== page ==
Kim Miller is an immaculately put-together woman with a great career, a loving boyfriend, and a beautifully tidy apartment in Brooklyn. You would never guess that behind the closed doors of her family's idyllic Long Island house hid teetering stacks of aging newspaper, broken computers, and boxes upon boxes of unused junk festering in every room - the product of her father's painful and unending struggle with hoarding.
In this dazzling memoir, Kim brings to life her experience of growing up in a rat-infested home, hiding her father's shameful secret from friends for years, and of the emotional burden that ultimately led to her suicide attempt. And in beautiful prose, Miller sheds light on her complicated yet loving relationship with her parents that has thrived in spite of the odds.
Coming Clean is a story about recognizing where you come from and understanding the relationships that define you. It is also a powerful story of recovery and redemption.
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You can see the full discussion here. This discussion will contain spoilers!
Some of the recent comments posted about Coming Clean:
Are there parts of your family history that you've needed to keep secret? How has that affected your life?
My mom was bipolar and not diagnosed until much lter in her life. This made life hell in the family. Not until she was diagnosed and taking medication did things calm down but much of the resentments on the children were already in. - guntak
Did anyone else wonder about money?
I wondered about the money also. They were always eating out too. Doesn't she talk about unopened boxes piled up from Amazon? It would be a treasure hunt to see what was in all those boxes. - carmen s
Did this book change your life in anyway?
I recently stayed with a friend who has become a hoarder over the years. It motivated me as well; I just need to get started! - deby
Do you relate to Kim's father’s hoarding habit? Do you own anything that you can't get rid of because it has too much sentimental value?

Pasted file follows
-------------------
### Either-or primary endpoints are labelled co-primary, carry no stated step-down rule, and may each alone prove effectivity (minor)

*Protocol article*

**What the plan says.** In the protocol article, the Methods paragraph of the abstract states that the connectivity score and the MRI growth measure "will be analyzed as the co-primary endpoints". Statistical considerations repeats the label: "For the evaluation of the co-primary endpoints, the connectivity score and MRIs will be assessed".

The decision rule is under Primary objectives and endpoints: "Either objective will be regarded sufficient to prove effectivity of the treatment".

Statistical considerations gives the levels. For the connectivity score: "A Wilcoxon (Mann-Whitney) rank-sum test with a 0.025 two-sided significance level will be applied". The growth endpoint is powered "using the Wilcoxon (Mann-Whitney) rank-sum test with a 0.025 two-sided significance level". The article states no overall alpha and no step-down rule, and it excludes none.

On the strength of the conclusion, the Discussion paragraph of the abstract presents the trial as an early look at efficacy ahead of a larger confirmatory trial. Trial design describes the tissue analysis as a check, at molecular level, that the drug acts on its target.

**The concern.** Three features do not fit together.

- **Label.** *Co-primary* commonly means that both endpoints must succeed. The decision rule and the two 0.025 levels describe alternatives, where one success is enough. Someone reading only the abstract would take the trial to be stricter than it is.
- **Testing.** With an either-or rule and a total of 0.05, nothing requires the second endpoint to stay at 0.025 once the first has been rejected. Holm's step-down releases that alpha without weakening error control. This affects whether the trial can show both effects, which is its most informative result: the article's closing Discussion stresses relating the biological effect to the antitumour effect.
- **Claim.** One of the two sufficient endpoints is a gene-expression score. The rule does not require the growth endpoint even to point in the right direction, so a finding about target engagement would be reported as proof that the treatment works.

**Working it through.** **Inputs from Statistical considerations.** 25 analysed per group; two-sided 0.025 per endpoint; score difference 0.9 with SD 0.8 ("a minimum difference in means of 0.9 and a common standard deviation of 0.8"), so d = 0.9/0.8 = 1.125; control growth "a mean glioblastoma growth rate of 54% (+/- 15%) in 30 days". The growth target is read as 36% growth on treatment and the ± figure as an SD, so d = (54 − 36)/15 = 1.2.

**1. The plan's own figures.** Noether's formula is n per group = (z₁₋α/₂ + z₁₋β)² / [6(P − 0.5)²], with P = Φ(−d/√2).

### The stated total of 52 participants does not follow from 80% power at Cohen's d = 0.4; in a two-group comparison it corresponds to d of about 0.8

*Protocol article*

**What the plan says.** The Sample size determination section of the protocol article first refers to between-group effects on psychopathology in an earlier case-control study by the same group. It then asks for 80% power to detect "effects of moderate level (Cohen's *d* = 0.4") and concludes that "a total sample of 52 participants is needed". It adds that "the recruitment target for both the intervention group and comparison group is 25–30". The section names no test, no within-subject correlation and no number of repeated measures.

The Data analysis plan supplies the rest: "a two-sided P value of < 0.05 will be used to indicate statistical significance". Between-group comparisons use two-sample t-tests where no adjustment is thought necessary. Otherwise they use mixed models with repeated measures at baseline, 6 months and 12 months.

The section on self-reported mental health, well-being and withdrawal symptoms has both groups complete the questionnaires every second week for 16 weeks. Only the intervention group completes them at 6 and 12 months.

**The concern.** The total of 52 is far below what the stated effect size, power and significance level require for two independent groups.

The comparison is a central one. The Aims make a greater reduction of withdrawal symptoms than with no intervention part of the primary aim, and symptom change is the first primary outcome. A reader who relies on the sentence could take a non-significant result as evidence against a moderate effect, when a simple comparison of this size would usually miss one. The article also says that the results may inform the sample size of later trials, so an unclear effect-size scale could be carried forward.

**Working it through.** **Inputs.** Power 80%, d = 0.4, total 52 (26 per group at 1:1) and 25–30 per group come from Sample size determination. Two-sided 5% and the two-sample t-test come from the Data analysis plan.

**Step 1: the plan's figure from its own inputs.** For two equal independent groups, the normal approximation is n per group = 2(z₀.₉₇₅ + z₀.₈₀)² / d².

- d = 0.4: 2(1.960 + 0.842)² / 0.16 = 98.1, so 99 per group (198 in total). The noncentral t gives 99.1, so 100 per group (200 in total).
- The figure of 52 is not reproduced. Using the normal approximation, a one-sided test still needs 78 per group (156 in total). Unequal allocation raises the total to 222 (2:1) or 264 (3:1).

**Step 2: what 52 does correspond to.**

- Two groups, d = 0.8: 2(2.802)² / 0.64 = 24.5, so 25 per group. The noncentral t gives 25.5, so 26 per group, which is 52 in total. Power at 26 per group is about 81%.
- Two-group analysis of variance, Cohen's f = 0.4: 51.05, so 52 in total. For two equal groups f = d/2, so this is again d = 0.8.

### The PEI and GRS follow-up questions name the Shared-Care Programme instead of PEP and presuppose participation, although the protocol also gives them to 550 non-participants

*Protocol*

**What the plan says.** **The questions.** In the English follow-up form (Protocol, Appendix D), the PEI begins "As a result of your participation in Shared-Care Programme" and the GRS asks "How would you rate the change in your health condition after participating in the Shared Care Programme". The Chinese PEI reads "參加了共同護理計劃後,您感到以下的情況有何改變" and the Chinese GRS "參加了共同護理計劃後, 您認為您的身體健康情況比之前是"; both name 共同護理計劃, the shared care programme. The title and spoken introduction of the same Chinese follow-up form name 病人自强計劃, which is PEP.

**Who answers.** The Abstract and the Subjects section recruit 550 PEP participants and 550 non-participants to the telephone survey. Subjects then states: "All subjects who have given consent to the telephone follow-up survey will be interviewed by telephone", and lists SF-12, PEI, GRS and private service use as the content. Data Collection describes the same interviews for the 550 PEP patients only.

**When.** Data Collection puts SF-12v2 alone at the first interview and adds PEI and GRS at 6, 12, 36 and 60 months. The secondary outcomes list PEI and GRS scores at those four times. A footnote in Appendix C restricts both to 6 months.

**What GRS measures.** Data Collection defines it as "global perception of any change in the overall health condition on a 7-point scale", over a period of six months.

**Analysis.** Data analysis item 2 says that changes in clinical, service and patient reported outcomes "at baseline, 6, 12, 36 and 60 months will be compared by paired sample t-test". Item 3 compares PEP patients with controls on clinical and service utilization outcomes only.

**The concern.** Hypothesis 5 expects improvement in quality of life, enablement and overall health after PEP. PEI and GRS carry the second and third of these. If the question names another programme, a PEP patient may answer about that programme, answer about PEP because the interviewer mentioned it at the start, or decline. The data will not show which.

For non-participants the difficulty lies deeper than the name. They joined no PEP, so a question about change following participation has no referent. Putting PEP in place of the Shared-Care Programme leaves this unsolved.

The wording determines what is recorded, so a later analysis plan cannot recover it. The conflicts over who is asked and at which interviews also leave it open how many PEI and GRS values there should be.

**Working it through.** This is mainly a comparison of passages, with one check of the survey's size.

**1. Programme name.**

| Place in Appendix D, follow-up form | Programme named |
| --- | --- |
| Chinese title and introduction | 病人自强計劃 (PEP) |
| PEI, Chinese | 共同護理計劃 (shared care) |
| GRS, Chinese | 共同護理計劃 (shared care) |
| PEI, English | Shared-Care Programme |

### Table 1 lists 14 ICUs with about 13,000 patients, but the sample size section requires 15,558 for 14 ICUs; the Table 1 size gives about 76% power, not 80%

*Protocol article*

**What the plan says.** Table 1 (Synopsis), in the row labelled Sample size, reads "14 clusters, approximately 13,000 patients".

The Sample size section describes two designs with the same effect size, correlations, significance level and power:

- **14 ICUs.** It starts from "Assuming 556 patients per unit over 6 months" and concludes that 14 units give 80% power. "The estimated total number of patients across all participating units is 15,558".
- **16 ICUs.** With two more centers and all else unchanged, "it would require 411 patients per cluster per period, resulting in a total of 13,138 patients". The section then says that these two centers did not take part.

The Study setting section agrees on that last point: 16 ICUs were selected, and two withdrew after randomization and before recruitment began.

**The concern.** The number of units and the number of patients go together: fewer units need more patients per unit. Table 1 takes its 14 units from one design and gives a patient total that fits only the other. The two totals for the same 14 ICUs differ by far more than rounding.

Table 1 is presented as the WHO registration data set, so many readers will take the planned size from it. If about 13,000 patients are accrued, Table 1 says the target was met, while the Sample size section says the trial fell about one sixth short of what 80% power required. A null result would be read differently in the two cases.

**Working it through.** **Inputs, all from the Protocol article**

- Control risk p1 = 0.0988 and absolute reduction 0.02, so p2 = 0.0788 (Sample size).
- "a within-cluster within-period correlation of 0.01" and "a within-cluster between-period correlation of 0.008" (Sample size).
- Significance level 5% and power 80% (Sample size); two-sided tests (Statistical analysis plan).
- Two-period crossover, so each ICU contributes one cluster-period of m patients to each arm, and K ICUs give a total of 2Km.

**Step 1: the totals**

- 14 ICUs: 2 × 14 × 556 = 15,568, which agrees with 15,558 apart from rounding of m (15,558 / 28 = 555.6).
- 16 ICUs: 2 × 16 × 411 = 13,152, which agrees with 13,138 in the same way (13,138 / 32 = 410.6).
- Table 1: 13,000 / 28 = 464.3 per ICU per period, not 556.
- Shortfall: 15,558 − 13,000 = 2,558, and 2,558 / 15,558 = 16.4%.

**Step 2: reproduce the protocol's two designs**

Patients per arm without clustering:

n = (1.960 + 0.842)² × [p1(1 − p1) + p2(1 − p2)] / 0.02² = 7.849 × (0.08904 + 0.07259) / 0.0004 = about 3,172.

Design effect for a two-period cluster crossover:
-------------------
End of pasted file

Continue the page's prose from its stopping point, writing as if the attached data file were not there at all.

I am a hoarder of books and shoes. It is extremely hard for me to part with either. I am beginning to take books to the local places that accept such donations because I have far too many and no room for more shelves. I also have a hard time giving... - juliaa
Have you also read Glass Castle? Compare and Contrast Coming Clean and Glass Castle
It has been awhile since I read Glass Castle but it is one of the most memorable books I have ever read. I really liked Coming Clean too but I agree with Michelew that this book doesn't have the depth of Glass Castle. I liked the way that both ... - lynnr
"Starred Review. This searing tale of the damage caused by the disease reflects Miller's deep consideration of her experience; a deeply affecting, remarkably thoughtful, and well-reasoned book, yet the horror is always there. One can only admire Miller's courage in coming clean." - Booklist
"Harrowing As a child Miller realized her family wasn't like other people's families with tidy, presentable homes; far from it. Miller never invited anyone home and had to adopt a 'decoy' house to be dropped off at by friends Stuff and unused purchases were piled so high that little room was left for the family even to eat or sleep or use the bathrooms." - Publishers Weekly
"An engrossing, sympathetic exploration of living with hoarder parents." - Kirkus Reviews
"Kimberly Rae Miller is a brave and gifted writer, and her insightful examination of her troubled relationship with her parents will speak to anyone who has every struggled to hide a family secret. Coming Clean is a standout coming-of-age memoir. A must read." - Kjerstin Gruys, author of Mirror, Mirror Off the Wall
"Turn off the reality TV and read Coming Clean, an engrossing, beautifully written memoir of growing up in a hoarding family that treats its subject with humanity and grace." - Doreen Orion, author of Queen of the Road
The information about Coming Clean shown above was first featured in "The BookBrowse Review" - BookBrowse's online-magazine that keeps our members abreast of notable and high-profile books publishing in the coming weeks. In most cases, the reviews are necessarily limited to those that were available to us ahead of publication. If you are the publisher or author of this book and feel that the reviews shown do not properly reflect the range of media opinion now available, please send us a message with the mainstream media reviews that you would like to see added.
Kimberly Rae Miller is a writer living in New York City. She has written for Yahoo's Shine, Figure magazine, and contributed to CBS Radio/CBS New York. In 2012, Kim was featured in Katharine Sise's career guide Creative Girl. She blogs at TheKimChallenge.com.
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